My blog seems to be on something of a health kick lately. This is because over the last year I have been dealing with more than my usual number of health issues. It’s not just me. This week, my mother in law complained of chest pains. Doctors found a blockage near her heart and put in an emergency stint. She then suffered a heart attack that was followed a day later by another and worse heart attack. She was technically dead for ten minutes until they finally managed to restart her heart. She is still in intensive care and is delusional, a condition I saw my own mother go through since she also suffered from congestive heart failure. Her long-term prospects look dubious, but she is about eighty years old. She is fortunate to be alive in any condition, because she made lifetime habits of smoking and not exercising. My wife plans to fly out to Phoenix tomorrow to be with her mother. Her return date is unknown. If all this close-to-home health news were not enough, one of my sisters called me today to tell me that she has been diagnosed with the onset of adult diabetes.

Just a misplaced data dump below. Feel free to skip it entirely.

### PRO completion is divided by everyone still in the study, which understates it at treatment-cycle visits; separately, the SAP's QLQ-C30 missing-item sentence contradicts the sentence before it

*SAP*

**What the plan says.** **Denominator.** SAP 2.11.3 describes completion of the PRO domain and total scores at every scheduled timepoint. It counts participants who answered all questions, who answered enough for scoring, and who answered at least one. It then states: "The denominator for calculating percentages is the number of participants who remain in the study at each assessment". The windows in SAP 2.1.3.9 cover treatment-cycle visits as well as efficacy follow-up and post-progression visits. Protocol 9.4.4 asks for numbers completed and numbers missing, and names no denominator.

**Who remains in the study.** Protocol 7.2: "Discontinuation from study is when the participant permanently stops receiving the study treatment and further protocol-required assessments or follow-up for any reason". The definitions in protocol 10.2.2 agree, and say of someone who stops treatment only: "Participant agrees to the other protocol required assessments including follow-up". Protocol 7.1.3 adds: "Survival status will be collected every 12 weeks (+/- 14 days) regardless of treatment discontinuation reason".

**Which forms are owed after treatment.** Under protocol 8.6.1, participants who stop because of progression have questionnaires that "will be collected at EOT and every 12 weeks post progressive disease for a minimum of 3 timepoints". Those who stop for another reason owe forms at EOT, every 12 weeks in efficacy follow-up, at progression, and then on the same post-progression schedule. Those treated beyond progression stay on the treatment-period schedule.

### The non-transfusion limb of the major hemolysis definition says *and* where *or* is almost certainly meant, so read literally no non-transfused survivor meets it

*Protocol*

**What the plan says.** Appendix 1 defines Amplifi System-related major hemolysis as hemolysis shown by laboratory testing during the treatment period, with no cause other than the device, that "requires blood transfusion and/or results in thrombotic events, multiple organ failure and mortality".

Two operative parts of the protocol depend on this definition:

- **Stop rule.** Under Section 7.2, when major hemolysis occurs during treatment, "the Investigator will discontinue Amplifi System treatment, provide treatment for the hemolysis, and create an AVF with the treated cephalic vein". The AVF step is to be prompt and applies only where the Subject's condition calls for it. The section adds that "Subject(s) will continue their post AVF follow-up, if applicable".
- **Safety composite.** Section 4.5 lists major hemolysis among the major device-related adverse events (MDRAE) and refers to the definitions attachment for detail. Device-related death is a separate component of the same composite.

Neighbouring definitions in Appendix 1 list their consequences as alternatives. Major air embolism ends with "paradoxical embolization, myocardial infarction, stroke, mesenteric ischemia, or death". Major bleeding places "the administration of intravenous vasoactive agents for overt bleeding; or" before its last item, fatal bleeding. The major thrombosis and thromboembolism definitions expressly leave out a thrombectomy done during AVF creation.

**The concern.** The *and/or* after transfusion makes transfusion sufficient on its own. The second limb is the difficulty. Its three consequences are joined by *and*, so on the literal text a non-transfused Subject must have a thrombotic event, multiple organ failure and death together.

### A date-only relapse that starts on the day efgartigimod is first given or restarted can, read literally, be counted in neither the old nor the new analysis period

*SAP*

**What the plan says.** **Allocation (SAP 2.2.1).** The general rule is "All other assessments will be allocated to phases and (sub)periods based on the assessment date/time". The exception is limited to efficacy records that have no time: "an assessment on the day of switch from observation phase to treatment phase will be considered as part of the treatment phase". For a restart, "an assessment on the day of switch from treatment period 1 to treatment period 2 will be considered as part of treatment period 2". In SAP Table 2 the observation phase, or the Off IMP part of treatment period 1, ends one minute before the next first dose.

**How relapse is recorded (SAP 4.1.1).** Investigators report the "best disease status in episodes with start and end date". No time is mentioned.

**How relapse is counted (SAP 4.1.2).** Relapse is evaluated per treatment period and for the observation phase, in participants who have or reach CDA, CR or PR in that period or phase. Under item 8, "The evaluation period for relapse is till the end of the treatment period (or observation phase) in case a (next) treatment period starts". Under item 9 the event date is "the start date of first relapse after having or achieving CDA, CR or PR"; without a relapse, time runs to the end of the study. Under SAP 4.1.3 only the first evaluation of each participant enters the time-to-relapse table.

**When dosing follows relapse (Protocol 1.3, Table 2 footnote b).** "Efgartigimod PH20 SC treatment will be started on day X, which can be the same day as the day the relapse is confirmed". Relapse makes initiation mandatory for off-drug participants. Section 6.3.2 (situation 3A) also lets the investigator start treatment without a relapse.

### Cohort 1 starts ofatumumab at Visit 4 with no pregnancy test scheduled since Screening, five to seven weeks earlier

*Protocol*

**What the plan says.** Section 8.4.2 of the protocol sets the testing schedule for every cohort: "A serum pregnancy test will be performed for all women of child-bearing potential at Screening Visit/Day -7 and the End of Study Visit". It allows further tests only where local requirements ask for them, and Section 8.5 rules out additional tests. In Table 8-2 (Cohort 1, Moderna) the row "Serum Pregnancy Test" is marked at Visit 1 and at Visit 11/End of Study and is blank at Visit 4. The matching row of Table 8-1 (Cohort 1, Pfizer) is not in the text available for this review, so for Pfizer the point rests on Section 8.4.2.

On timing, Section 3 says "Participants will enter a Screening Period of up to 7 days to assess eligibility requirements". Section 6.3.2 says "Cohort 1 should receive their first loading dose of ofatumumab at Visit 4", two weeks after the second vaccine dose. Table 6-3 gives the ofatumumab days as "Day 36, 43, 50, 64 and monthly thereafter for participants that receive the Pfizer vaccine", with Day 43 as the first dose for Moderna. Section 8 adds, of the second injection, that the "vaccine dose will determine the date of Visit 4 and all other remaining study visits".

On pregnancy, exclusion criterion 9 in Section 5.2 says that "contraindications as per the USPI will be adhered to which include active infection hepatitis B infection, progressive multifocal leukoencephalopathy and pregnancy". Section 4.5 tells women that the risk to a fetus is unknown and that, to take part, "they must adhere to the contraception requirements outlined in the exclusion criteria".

So feeling my mortality, I am focused on healthy living, as are many other people including First Lady Michele Obama. Obama is busy planting a vegetable garden on the White House lawn, demonstrating healthy eating and fitness, and working to end childhood obesity. This is long overdue but of course, this being America, there is fierce resistance. The processed food industry is all up in arm about taxing nutritionally empty foods like soda that give us sugar highs and put us prematurely into the hospital. I heard one C-SPAN caller the other morning (a self professed Tea Party member) dreadfully upset that “big government” was trying to regulate sodium in our food and was thinking about raising taxes on nutritionally empty foods like sugared sodas. To me these are “better late than never” proposals, but it makes other American hopping mad. I wonder if they also object to nutritional information on packaged food. Apparently, it is more important to be nutritionally ignorant and cause millions to die prematurely and deal with wholly preventable diseases than it is to increase the size of government. You have to wonder if the nutritionally empty crap these people are likely eating is affecting their judgment.